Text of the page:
The Government giving farmers and sugar mills the freedom to do what they want with their cane is the next logical step.
The Government has, finally, summoned up the courage to decontrol sugar, with mills being formally freed of the obligation to surrender a tenth of their output as ‘levy' for the public distribution system (PDS). Since this sugar was being impounded at about Rs 19 a kg, against average open market realisations of Rs 30, the levy abolition will generate additional revenues of Rs 2,700 crore, which until now mills were foregoing. The burden of subsidising PDS consumers will, henceforth, be wholly borne by the Government. Significantly, the Government has dropped the idea of imposing an additional excise duty to make up for the loss of levy sugar. Instead, States have been given the choice to procure their PDS sugar requirements from the market and sell through ration shops at the going rate of Rs 13.50 a kg. The Government will foot the entire price difference, assuming the States have the systems in place for procuring and distributing the sugar. Since most of them don't, the additional subsidy outgo may not work out all that much.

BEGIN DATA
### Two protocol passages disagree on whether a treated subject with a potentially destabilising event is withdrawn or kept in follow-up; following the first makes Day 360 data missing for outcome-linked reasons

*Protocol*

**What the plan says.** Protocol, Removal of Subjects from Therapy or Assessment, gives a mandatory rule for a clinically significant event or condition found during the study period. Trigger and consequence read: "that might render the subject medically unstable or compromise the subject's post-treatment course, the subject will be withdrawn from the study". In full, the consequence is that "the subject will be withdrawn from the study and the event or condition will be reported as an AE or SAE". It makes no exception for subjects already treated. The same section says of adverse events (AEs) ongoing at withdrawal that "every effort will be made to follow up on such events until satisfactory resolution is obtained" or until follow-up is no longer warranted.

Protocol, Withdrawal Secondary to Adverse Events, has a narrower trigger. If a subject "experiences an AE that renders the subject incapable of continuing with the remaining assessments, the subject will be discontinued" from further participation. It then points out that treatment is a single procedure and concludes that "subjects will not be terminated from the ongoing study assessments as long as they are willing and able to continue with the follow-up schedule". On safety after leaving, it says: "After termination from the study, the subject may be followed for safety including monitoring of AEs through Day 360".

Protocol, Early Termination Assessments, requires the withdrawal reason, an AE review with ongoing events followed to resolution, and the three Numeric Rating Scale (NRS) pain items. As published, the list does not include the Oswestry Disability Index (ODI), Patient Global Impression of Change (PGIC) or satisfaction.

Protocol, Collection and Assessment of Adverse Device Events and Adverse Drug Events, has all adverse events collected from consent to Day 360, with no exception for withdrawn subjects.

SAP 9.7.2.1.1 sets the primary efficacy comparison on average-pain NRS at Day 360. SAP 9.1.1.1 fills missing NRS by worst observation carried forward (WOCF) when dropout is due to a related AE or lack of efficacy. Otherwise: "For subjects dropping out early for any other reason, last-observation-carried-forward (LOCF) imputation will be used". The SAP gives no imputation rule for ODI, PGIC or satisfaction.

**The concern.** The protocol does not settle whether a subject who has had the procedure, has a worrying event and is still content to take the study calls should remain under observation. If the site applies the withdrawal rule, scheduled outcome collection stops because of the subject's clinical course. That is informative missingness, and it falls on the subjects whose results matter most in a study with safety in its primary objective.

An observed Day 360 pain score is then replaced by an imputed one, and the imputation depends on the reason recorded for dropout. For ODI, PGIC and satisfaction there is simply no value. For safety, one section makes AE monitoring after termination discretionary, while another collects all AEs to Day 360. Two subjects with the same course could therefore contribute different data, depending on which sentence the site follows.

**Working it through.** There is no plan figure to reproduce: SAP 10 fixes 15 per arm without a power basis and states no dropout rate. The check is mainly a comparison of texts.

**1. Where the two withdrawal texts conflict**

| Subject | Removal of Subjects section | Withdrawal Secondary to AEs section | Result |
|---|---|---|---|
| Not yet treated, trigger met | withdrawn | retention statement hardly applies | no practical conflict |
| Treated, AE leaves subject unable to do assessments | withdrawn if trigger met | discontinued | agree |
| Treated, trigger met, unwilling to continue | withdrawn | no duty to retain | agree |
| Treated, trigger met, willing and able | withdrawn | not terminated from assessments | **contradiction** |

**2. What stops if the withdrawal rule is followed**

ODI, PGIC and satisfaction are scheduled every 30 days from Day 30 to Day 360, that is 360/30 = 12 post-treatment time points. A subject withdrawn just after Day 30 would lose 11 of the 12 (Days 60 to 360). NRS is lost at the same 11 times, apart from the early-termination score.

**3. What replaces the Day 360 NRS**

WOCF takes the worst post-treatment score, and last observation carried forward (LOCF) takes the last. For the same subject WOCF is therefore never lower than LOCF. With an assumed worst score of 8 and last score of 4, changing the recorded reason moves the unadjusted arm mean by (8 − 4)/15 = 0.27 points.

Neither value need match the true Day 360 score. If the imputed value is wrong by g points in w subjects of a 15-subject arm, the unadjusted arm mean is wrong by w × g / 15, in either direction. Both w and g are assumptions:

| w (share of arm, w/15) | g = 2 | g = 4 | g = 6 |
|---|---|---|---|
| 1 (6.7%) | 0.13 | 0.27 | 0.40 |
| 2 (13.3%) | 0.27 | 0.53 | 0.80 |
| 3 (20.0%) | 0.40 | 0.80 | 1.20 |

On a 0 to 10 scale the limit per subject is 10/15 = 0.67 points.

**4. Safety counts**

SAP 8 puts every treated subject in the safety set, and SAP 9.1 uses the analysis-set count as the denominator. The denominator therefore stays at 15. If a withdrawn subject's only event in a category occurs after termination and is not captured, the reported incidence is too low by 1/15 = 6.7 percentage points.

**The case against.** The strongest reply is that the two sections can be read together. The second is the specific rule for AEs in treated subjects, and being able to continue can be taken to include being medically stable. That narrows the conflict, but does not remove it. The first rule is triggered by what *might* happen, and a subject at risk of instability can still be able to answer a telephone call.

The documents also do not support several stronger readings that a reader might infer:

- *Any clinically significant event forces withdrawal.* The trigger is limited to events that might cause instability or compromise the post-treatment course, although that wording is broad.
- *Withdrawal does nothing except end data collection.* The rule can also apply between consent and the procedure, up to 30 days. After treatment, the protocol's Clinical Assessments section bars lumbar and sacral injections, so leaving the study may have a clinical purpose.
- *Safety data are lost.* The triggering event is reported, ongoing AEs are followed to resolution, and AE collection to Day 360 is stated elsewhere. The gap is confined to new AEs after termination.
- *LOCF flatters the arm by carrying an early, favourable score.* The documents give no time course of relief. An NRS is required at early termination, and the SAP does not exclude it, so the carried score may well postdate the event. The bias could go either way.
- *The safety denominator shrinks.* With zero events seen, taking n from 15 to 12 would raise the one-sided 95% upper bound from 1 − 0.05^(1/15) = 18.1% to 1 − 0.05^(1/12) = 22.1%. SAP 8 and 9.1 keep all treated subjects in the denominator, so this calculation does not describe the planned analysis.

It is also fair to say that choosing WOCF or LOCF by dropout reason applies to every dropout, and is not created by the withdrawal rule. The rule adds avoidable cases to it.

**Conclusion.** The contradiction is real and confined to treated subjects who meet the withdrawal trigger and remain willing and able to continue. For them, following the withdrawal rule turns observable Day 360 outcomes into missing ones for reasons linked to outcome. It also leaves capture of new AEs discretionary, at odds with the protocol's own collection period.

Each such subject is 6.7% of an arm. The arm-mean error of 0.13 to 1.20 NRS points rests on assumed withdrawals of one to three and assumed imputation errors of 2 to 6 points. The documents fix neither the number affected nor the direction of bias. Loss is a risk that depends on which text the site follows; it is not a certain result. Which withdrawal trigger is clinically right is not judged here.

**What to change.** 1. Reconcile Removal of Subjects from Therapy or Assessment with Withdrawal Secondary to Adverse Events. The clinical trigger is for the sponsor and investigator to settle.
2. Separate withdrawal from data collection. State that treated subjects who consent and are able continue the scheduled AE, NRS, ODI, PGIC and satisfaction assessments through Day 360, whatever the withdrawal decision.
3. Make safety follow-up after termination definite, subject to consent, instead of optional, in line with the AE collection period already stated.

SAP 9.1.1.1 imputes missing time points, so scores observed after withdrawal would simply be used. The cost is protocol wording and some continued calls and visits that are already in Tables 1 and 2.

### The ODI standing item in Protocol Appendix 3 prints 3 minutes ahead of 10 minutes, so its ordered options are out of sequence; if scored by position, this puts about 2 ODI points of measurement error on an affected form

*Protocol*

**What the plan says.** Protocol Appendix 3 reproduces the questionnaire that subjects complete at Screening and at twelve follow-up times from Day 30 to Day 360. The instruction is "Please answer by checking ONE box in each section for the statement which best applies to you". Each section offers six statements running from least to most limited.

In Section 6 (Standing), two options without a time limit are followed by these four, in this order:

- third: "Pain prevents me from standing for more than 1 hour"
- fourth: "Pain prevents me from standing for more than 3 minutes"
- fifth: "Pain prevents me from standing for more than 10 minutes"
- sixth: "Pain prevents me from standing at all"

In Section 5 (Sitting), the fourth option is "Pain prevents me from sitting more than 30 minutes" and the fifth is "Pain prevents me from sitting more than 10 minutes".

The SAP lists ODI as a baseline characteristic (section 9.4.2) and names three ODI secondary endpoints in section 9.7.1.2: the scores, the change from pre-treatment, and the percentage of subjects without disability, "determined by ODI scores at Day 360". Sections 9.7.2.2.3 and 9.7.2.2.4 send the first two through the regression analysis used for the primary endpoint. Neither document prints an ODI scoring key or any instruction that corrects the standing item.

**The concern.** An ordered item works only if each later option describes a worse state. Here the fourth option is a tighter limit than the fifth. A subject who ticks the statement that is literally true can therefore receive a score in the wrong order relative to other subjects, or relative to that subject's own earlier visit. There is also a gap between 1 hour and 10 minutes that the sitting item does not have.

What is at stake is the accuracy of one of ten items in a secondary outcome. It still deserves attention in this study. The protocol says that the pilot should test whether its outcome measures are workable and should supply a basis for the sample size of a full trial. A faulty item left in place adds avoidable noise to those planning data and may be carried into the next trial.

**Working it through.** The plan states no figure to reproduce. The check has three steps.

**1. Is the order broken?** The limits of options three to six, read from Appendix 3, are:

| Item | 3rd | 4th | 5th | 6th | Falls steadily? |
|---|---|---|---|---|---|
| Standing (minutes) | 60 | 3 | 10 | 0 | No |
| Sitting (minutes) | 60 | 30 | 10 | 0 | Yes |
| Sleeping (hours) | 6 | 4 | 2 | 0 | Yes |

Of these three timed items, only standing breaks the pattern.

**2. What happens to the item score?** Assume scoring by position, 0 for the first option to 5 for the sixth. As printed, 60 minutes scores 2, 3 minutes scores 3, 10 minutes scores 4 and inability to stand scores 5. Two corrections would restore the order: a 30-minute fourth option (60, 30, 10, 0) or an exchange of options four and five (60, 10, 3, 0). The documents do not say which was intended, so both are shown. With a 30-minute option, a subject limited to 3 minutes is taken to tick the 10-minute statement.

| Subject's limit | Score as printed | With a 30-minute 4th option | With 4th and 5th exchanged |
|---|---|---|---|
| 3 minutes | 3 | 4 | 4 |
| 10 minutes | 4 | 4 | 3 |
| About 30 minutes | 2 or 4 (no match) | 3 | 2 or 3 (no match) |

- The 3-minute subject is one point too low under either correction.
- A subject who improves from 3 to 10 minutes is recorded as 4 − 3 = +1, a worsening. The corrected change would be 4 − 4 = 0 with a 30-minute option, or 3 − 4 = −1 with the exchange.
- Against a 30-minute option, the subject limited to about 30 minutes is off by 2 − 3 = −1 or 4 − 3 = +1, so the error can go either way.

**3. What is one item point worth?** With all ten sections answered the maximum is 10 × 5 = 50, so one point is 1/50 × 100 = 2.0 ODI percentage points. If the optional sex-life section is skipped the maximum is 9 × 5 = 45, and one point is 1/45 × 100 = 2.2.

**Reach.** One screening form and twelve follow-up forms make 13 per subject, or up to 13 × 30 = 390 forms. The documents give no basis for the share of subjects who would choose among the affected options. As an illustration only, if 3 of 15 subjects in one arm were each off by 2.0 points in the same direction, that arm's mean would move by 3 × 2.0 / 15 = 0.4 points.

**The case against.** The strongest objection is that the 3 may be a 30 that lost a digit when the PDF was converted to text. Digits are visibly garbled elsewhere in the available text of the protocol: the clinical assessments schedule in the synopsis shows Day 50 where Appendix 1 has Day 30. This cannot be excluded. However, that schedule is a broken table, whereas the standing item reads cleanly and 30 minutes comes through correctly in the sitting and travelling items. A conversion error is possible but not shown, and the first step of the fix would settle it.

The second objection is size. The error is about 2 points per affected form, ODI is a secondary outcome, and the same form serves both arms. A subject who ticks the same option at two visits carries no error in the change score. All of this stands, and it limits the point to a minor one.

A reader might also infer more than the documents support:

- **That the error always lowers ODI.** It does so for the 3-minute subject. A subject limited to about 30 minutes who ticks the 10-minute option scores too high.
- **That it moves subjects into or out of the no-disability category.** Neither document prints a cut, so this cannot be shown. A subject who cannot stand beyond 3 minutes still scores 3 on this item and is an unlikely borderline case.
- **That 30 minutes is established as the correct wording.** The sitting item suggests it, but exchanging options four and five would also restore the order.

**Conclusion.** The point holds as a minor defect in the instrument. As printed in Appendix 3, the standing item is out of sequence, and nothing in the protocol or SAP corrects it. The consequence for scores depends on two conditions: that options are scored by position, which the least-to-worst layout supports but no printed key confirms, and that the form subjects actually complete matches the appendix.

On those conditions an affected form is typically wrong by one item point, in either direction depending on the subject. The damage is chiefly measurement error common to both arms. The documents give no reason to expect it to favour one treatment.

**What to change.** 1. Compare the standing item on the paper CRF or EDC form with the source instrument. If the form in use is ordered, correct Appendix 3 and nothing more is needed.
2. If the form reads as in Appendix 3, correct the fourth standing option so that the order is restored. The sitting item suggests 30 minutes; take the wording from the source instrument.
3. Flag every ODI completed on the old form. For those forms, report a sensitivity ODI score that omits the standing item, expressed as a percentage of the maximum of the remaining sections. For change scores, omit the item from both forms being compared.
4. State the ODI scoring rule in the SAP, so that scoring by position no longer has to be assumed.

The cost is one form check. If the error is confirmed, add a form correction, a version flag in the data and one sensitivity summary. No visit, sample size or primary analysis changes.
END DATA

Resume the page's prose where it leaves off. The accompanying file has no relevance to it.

Apart from levy, the Government has also dispensed with the ‘release mechanism', under which it decides even how much of the balance 90 per cent non-levy sugar each mill can offload every month in the open market. By doing away with both levy and regulated releases, it has given mills the freedom to do what they want with their sugar – which is how it should be for any industry. So long as sugar is freely importable – the Government should resist any demand to raise customs duties – nobody can really object to the latest actions. On the contrary, the logical next step must be to allow mills as well as farmers to do what they want with their sugarcane. Mills presently are permitted to make alcohol only from molasses, which itself is subject to levy and movement controls to benefit the powerful country liquor lobby. Admittedly, it is the States that hold the key here. Nitish Kumar's Government in Bihar can probably take the lead in granting mills the flexibility to use the juice from their cane, whether for crystallising into sugar or fermenting into alcohol depending on relative price realisations. In doing so, he can turn Bihar into India's next sugar capital, even if it means sacrificing revenues from liquor in the short run.
The same goes for the powers of States in deciding which factory, and at what price, farmers in any particular area have to sell their cane to. This, too, should give place to a system where farmers can enter into contractual supply arrangements with mills of their choice. The very necessity for mills to secure assured cane supplies, and a similar desire among growers for reasonable price certainty while planting a one-year crop, will lead to mutually beneficial contracts. The States should, at best, have a role in overseeing and ensuring enforcement of these contracts.